FTC Town Hall to Address Digital Rights Management Technologies - Event Takes Place Wednesday, March 25, 2009, in Seattle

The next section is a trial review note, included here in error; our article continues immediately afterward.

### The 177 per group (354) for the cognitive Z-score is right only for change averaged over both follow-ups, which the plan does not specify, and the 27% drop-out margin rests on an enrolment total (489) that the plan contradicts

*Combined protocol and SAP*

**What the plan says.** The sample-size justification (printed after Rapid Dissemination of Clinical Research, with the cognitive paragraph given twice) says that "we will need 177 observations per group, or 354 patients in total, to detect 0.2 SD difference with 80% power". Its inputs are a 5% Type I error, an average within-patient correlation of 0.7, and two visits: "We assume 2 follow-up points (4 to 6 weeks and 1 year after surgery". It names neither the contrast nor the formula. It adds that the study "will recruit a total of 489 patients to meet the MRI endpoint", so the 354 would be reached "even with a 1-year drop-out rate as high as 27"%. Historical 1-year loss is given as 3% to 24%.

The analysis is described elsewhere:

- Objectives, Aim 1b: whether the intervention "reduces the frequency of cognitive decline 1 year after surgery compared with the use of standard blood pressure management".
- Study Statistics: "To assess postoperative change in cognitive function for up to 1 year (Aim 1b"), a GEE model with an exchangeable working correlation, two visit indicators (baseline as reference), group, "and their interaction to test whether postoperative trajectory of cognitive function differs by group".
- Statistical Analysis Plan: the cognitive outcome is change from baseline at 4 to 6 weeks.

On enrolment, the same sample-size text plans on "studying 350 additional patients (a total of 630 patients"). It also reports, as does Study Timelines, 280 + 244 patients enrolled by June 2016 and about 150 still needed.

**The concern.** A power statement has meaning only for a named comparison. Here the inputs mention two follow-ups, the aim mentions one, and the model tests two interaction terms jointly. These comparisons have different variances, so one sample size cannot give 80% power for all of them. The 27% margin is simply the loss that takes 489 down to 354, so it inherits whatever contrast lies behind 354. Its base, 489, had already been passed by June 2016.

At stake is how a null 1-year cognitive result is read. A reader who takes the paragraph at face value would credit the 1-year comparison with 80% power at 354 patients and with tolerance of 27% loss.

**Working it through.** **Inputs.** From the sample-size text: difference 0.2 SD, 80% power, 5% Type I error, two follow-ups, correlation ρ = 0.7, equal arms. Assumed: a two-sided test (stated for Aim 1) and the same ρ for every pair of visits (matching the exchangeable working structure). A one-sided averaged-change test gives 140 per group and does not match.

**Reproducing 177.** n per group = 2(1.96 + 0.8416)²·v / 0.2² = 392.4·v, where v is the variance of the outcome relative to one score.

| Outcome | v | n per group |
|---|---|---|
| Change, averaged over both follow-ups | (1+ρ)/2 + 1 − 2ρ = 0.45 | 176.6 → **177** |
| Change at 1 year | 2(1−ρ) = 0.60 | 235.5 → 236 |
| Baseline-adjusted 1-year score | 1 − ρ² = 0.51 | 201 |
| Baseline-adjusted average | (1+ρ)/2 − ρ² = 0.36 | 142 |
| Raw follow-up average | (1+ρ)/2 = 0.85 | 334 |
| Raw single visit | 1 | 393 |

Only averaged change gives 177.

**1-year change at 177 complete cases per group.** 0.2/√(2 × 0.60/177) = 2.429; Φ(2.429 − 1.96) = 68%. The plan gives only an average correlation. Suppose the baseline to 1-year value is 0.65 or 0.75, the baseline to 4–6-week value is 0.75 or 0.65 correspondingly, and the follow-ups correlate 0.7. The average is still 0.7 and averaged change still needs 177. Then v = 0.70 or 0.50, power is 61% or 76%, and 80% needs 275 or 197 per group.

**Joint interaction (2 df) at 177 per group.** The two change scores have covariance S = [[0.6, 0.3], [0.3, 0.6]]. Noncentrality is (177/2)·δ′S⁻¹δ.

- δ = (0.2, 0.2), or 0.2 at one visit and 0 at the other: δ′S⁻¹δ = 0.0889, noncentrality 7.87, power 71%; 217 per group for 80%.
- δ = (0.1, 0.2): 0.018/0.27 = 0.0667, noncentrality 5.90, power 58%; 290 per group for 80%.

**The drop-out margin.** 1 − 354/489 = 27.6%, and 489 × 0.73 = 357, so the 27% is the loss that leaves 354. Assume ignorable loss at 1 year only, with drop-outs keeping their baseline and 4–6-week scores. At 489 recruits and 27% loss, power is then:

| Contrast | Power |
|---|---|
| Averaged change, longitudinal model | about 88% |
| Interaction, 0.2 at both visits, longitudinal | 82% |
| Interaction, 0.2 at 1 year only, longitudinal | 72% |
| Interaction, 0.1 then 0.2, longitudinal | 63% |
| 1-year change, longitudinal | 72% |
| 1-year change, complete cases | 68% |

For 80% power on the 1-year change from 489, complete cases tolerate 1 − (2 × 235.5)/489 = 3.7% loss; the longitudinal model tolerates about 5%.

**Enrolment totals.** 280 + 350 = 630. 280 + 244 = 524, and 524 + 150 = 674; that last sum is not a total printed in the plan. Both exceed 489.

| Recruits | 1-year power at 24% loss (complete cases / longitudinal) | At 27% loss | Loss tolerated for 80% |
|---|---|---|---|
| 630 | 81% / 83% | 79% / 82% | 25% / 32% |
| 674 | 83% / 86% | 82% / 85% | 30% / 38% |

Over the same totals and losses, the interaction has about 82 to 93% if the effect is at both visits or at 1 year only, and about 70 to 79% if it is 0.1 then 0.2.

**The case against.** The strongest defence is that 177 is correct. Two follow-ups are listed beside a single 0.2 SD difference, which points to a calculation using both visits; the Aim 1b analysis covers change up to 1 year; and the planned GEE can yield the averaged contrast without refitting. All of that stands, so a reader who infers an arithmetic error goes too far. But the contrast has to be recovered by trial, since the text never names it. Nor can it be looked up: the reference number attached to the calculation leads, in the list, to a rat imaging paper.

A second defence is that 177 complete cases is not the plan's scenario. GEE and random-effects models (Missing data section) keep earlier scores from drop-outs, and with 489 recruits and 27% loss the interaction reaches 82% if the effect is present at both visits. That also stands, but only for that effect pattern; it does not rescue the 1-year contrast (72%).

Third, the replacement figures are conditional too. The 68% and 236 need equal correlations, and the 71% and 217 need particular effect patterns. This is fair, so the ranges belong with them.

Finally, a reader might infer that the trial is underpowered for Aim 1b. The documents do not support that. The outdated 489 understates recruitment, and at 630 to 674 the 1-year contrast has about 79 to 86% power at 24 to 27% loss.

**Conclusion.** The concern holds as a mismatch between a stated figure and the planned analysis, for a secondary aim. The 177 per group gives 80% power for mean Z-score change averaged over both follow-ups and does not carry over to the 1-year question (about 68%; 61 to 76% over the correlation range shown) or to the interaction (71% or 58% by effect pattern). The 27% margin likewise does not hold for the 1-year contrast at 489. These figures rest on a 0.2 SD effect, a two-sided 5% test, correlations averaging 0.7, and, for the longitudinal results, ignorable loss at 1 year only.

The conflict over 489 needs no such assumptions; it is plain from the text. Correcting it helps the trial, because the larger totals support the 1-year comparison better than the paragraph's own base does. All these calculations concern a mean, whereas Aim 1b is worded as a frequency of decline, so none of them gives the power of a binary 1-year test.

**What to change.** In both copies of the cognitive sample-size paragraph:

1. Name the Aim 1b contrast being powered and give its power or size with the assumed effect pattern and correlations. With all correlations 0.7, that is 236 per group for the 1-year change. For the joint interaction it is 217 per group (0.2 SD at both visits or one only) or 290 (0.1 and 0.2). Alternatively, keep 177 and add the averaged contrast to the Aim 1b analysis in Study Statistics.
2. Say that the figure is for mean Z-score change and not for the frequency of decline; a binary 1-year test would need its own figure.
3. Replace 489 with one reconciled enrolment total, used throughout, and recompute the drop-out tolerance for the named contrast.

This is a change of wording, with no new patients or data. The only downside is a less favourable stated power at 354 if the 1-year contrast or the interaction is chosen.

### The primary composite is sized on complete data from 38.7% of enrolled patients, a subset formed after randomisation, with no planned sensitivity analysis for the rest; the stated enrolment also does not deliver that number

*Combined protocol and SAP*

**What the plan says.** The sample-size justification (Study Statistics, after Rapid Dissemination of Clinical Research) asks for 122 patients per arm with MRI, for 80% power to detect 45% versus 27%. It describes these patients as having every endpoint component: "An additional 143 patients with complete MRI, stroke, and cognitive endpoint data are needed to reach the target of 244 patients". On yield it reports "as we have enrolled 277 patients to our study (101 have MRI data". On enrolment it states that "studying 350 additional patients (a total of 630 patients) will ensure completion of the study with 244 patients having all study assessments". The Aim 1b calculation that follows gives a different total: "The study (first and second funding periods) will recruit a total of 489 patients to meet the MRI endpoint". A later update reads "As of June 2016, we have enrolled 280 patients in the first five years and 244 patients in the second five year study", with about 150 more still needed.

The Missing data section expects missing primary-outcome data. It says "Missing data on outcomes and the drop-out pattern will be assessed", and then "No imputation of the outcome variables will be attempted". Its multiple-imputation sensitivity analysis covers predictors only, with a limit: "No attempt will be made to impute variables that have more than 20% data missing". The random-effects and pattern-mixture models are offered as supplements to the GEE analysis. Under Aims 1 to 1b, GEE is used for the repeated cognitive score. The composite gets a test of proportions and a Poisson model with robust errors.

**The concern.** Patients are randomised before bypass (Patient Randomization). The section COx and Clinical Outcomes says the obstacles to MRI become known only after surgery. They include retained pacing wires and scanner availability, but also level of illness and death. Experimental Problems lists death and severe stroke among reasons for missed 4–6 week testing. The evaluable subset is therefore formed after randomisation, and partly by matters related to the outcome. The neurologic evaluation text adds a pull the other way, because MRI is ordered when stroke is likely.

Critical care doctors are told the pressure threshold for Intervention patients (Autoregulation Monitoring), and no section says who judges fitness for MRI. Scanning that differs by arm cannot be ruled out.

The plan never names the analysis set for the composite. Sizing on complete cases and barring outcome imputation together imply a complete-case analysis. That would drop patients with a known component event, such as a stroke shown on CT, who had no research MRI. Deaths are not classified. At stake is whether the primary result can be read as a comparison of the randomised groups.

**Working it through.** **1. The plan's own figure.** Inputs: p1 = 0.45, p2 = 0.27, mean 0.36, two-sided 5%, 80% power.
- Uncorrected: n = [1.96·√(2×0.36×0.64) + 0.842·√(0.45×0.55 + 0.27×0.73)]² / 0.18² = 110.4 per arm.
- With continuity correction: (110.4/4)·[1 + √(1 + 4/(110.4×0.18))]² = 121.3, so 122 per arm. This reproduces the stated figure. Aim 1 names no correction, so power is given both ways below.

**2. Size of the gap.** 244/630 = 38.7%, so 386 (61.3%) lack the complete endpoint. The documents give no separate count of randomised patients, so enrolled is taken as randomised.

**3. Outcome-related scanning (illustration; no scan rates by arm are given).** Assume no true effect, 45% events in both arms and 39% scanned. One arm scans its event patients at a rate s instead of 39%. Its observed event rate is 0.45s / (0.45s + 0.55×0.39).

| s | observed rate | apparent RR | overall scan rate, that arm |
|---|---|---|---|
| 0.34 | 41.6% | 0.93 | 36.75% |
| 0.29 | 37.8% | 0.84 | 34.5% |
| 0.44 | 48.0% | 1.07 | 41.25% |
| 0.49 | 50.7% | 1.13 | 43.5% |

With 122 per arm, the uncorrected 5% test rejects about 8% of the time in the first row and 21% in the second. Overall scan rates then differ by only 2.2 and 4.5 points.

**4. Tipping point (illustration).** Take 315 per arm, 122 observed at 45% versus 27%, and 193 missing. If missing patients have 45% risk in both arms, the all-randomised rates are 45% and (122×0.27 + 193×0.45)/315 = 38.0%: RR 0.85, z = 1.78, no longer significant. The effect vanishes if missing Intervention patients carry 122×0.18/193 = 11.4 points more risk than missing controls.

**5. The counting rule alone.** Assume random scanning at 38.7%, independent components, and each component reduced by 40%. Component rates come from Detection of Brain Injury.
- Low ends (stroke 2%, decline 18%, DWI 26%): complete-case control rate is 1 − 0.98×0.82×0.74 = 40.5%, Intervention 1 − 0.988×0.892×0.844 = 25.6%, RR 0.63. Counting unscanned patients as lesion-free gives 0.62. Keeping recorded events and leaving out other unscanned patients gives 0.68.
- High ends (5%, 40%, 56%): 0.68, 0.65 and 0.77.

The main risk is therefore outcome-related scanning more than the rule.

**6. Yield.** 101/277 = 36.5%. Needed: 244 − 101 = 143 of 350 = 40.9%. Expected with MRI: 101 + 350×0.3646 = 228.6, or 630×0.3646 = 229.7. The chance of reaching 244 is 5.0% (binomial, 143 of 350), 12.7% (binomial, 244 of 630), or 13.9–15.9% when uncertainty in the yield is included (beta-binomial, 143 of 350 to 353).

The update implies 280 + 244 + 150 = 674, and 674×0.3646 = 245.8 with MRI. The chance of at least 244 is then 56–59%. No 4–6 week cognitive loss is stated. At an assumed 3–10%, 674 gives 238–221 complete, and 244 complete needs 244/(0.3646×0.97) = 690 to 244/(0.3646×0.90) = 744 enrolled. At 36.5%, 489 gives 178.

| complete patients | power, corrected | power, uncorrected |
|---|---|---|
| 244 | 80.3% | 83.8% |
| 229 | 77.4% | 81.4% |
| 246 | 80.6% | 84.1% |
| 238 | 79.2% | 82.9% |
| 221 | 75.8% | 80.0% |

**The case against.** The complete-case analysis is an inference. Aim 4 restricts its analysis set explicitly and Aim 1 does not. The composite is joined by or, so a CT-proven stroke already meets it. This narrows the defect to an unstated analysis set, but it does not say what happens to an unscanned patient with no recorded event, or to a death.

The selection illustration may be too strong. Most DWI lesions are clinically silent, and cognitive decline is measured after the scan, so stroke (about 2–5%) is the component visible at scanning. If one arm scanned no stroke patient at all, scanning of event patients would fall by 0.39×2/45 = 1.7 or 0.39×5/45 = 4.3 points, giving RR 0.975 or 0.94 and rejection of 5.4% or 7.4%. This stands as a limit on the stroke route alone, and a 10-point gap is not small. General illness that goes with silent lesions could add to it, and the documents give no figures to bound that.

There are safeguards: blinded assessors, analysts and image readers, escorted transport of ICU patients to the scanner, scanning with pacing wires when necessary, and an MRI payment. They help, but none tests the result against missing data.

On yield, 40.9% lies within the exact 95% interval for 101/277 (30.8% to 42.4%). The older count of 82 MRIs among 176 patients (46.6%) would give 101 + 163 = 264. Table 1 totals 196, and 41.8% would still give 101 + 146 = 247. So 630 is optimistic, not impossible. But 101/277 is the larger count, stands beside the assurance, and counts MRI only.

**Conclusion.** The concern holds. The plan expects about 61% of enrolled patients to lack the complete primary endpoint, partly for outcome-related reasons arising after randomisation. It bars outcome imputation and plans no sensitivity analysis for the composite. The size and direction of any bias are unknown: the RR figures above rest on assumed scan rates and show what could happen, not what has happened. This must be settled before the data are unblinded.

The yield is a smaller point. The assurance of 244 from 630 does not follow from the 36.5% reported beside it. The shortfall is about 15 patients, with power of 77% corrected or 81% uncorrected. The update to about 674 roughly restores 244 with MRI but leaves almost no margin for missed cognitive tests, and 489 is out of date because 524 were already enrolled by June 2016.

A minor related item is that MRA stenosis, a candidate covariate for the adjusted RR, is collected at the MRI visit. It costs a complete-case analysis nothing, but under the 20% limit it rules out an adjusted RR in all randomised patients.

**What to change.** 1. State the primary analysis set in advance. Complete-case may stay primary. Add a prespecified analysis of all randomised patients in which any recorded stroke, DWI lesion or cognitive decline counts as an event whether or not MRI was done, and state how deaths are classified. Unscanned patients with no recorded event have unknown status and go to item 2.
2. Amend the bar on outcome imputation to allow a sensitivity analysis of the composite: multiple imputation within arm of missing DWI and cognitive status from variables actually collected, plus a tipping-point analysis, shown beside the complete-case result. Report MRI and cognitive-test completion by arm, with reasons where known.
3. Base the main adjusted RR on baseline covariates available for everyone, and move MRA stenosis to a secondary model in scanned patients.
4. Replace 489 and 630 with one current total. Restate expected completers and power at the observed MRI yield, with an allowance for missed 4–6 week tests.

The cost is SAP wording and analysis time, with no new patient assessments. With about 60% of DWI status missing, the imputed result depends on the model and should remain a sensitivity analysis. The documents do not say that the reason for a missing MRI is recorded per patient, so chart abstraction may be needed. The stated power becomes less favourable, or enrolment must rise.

DRM only serves to punish honest consumers and reward hackers and pirates. Piracy prevention measures are always cracked eventually and the prospect of a "DRM-Free" copy of a software package is just further incentive for people to pirate products they otherwise may have paid for. All too often DRM causes serious problems for legitimate users of software, in some cases it can even cause catastrophic software issues on the customer's personal computer. Also, DRM is gross invasion of personal privacy, there is much discussion nowadays of warrantless surveillance of American citizens and most reasonable people would agree that it is not only wrong, but also unconstitutional. If it is wrong and illegal for the government to invade a person's private property than it is just as wrong, and should be just as illegal, for a corporation to do so. Many DRM implementations invasively scan the customer's computer, often without seeking any sort of permission, this is wrong. In addition these scans often turn up false positives, or will not allow a consumer to use their purchased software if certain other legal software, used for a legal and legitimate purpose, is present. If I, as a consumer purchase a product, I should be able to use that product as I see fit, within the law, on any computer belonging to me. All too often, in the media industry, we see a mentality that the consumer has no rights over the product that they have purchased, which is rarely considered their property. This is wrong, copyright law is important for many reasons, but consumers should have a right to expect a product they have purchased to work properly and to use it as they see fit. I consider DRM to amount to nothing different than a Virus or piece of malicious code (malware). It is my belief that DRM is a violation of my privacy rights, morally wrong, often counterproductive, and should be banned. Failing this, a very clear, easy to see, explicit warning about the presence of DRM, it's action on the consumer's computer, and possible side effects, should be provided to the consumer before they purchase a DRM-laden product.